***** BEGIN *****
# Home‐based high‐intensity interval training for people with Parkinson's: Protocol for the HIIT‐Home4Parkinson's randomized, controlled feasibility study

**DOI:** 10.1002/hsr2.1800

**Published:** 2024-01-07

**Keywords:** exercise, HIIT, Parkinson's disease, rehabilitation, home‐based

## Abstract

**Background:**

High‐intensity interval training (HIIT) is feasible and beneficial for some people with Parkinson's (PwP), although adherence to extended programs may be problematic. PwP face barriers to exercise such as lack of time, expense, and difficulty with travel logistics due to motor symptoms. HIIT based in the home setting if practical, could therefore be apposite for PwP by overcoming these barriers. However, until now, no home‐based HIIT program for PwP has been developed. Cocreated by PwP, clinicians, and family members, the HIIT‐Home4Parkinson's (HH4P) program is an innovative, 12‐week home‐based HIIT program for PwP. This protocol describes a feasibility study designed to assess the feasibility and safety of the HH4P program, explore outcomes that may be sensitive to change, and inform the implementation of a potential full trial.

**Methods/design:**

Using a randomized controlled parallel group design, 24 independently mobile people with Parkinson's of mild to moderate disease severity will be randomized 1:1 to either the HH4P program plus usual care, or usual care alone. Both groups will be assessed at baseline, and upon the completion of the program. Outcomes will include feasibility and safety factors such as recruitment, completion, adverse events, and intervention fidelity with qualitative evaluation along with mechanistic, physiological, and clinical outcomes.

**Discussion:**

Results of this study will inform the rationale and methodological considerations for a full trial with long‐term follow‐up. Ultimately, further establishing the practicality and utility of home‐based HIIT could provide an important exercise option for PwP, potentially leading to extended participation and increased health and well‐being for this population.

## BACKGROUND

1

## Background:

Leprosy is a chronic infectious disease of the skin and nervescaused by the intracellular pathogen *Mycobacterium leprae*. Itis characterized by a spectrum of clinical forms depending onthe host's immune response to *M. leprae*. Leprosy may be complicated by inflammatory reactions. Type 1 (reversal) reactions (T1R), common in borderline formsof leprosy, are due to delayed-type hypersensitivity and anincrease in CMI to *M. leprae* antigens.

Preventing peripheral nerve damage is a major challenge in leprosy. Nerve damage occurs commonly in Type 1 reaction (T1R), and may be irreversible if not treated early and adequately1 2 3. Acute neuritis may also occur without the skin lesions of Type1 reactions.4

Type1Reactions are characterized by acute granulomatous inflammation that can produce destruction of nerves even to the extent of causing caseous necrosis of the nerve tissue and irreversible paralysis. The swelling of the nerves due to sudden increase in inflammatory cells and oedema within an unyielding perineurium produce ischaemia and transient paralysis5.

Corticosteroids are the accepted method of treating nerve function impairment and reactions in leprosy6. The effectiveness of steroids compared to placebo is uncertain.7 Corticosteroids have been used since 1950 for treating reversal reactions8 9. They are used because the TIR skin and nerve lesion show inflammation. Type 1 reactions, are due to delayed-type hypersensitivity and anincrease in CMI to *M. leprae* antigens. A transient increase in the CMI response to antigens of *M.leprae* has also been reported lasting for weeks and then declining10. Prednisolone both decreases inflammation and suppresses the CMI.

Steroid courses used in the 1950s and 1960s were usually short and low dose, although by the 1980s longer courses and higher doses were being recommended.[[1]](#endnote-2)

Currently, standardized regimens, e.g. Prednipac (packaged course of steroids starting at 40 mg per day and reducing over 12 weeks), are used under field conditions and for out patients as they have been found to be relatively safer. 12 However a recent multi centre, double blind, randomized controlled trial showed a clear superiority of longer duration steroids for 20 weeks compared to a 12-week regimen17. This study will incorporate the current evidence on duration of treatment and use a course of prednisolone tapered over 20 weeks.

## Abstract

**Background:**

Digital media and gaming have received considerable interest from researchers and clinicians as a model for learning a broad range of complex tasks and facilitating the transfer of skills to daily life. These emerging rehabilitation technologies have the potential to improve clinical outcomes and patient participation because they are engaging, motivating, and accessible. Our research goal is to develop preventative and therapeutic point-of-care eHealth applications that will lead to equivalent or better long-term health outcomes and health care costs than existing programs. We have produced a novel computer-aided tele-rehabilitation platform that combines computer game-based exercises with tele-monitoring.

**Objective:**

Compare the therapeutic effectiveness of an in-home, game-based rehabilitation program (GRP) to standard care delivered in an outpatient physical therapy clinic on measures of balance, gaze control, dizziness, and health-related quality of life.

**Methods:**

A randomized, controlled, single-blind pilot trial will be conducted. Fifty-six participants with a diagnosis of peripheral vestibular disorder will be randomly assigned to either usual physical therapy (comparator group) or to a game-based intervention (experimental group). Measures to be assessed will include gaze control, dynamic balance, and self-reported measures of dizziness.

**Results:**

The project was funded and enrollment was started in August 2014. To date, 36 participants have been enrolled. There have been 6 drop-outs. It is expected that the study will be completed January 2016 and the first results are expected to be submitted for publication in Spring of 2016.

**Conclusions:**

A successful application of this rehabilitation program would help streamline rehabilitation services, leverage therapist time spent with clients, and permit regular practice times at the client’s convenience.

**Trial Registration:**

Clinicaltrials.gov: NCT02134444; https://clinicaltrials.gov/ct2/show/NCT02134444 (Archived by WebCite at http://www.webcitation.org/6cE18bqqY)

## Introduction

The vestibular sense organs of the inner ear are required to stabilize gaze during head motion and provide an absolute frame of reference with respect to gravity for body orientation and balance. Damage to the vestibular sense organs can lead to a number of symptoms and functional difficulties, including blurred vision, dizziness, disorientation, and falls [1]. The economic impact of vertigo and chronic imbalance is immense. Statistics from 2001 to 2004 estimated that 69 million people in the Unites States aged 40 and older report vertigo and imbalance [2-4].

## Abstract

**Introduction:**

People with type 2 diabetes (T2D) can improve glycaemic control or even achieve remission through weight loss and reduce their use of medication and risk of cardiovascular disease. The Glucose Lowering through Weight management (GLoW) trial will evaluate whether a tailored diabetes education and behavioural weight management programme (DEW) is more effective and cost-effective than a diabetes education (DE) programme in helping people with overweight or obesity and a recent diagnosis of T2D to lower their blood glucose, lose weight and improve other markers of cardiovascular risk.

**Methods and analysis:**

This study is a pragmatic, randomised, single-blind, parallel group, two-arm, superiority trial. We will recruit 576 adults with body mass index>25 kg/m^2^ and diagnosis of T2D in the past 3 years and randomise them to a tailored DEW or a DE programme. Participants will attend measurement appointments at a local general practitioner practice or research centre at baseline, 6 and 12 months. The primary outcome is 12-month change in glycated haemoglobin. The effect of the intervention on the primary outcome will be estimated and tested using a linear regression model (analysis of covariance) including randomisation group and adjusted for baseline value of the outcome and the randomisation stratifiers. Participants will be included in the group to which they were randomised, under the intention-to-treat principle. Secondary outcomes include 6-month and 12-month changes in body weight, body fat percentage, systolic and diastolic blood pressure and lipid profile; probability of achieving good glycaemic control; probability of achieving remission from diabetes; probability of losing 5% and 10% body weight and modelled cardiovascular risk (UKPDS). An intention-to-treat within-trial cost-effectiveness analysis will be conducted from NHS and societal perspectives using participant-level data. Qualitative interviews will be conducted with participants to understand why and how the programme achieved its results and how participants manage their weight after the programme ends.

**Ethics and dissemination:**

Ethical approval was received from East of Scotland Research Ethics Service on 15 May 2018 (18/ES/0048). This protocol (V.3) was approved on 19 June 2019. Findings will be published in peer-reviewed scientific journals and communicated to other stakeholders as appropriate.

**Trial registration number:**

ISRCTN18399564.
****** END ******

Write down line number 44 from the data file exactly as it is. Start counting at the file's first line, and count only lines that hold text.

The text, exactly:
ISRCTN18399564.